As anyone can see, "problem solving" is a broad topic. In the context of this website and our services, problem solving is seen in two different approaches. First, when we are trying to solve someone else's problems, and secondly when we are training, counseling, and mentoring one of our clients to improve their problem solving abilities.
When training others, we steer the learning process to center on adopting a "problem solving strategy" that is very similar to the strategy we use when solving problems in their stead. What we have found in addressing the many and various types of problems seen by our clients is a need to be good at a skeletal process that maintains consistency and a competent skill level while also allowing for customization for the specifics of each new problem or situation.
The skeletal strategy employs basic fundamentals like situational assessment, root causation, goals/objectives clarification, obvious options, hidden options, options path assessment, comparative process mapping, comprehensive outcome analysis, options weighting, optimal choice selection, detailed completion description, project path creation, project management, project completion, completion comparison against desired outcome, detailed adjustments, final completion, post-completion solution assessment, total process assessment, total process improvement recommendations, training development to include new lessons learned, training delivered, and finally - training assessed for effectiveness to improve the problem solving process.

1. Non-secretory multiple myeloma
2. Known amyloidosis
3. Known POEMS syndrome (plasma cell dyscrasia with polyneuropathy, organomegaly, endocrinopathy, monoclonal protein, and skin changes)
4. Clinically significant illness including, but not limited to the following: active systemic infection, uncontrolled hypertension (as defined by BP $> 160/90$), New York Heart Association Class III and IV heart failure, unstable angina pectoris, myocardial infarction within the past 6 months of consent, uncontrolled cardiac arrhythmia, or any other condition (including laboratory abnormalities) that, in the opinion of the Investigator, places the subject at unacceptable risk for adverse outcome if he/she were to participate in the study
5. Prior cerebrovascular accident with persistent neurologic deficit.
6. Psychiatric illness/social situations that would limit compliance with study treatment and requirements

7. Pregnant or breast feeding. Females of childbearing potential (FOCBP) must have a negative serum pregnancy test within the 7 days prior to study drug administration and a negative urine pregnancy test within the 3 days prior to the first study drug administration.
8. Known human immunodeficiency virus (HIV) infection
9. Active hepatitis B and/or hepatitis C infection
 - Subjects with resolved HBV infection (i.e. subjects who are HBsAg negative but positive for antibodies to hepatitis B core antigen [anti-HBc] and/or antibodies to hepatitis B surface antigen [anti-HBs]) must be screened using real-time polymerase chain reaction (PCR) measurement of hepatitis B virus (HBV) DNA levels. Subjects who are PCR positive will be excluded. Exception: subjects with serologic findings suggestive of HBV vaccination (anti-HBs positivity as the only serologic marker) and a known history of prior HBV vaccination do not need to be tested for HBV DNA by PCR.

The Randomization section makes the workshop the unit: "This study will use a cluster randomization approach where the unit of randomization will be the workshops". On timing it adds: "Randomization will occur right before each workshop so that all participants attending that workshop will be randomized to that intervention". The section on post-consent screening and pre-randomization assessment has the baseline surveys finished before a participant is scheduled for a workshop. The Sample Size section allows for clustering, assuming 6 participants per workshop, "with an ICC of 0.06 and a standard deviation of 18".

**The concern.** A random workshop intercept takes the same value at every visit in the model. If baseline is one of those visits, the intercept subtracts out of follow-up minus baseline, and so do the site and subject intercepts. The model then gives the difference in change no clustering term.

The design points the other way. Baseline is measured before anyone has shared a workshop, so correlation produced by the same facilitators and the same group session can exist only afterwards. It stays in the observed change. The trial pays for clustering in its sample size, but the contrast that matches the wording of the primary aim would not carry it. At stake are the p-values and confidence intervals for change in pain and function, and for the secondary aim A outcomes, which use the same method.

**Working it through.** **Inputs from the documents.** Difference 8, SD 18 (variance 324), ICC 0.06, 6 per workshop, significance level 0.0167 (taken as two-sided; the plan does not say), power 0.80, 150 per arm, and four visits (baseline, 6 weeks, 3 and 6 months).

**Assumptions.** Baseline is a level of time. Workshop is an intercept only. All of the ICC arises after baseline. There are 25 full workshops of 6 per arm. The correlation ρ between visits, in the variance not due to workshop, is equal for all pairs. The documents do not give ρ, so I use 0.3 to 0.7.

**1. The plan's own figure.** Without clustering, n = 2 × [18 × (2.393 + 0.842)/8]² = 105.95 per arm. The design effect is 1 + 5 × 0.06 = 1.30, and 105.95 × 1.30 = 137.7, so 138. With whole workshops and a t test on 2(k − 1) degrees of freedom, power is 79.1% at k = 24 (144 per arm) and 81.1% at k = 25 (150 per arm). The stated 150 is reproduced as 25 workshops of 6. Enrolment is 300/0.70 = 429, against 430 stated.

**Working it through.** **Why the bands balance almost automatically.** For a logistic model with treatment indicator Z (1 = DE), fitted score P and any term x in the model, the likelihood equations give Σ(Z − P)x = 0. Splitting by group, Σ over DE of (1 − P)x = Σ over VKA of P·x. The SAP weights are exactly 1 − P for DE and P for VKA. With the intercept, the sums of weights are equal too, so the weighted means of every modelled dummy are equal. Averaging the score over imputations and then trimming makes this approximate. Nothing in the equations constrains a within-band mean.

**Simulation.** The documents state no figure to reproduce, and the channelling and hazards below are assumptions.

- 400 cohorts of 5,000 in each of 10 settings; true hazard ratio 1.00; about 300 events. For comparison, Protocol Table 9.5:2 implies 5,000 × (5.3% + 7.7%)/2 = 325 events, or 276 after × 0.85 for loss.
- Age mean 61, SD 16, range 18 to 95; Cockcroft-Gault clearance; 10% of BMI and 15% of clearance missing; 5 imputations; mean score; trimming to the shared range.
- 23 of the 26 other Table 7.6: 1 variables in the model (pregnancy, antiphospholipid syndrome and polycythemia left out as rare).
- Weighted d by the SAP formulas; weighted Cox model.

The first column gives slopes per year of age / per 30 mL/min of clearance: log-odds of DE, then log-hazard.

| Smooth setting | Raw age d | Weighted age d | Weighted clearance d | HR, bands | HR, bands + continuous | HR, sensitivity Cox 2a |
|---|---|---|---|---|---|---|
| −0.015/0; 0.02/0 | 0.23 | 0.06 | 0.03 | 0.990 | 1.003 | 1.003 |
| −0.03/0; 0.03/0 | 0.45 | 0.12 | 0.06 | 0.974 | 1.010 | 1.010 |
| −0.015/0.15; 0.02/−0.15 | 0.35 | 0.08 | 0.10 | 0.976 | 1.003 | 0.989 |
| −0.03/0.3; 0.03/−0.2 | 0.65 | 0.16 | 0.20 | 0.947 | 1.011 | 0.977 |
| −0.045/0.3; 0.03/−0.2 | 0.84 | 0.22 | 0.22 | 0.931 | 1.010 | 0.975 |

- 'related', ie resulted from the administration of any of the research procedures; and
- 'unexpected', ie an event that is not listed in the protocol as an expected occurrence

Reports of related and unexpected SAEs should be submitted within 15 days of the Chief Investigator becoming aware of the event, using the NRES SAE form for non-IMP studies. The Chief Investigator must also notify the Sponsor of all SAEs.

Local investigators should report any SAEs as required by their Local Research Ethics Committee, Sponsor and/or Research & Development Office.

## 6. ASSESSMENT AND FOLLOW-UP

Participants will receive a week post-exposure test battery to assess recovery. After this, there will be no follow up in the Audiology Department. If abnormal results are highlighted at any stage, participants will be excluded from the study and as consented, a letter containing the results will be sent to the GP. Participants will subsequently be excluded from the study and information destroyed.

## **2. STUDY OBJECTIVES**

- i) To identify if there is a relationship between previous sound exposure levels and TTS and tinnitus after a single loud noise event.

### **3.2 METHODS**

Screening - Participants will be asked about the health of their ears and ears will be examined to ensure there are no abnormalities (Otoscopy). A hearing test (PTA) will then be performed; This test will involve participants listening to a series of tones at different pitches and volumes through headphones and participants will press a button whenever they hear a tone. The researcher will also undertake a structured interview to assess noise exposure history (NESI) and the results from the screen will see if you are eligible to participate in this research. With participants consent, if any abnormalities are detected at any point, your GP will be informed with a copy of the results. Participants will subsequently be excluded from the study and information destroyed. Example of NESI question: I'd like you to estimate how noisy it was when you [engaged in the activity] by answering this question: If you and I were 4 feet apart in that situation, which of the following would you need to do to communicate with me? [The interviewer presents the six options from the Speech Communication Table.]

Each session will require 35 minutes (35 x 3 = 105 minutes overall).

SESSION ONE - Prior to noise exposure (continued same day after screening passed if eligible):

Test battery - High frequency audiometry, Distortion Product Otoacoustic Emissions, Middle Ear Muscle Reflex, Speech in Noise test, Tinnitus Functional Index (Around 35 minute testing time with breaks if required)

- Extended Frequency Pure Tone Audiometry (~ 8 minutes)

Whether solving a client's problem or coaching them on how to improve their own problem solving processes, the focus needs to be on strengthening the process - NOT solving one problem. If a company is not getting better at solving its problems it is doomed to be mired in lesser work. For example, if a baker is burning the bread loaves, and then over-stuffing the doughnuts, the problem to be solved may be a training issue. Training issues can be solved internally or externally depending on available resources.
Causational analysis can proactively reduce and even remove future problems. Maybe employees aren't taught well enough, maybe the equipment is sup-par, or maybe cheaper suppliers are failing to deliver on time. We seek to solve both the obvious as well as the root problems to keep you on the path that is leading to your success.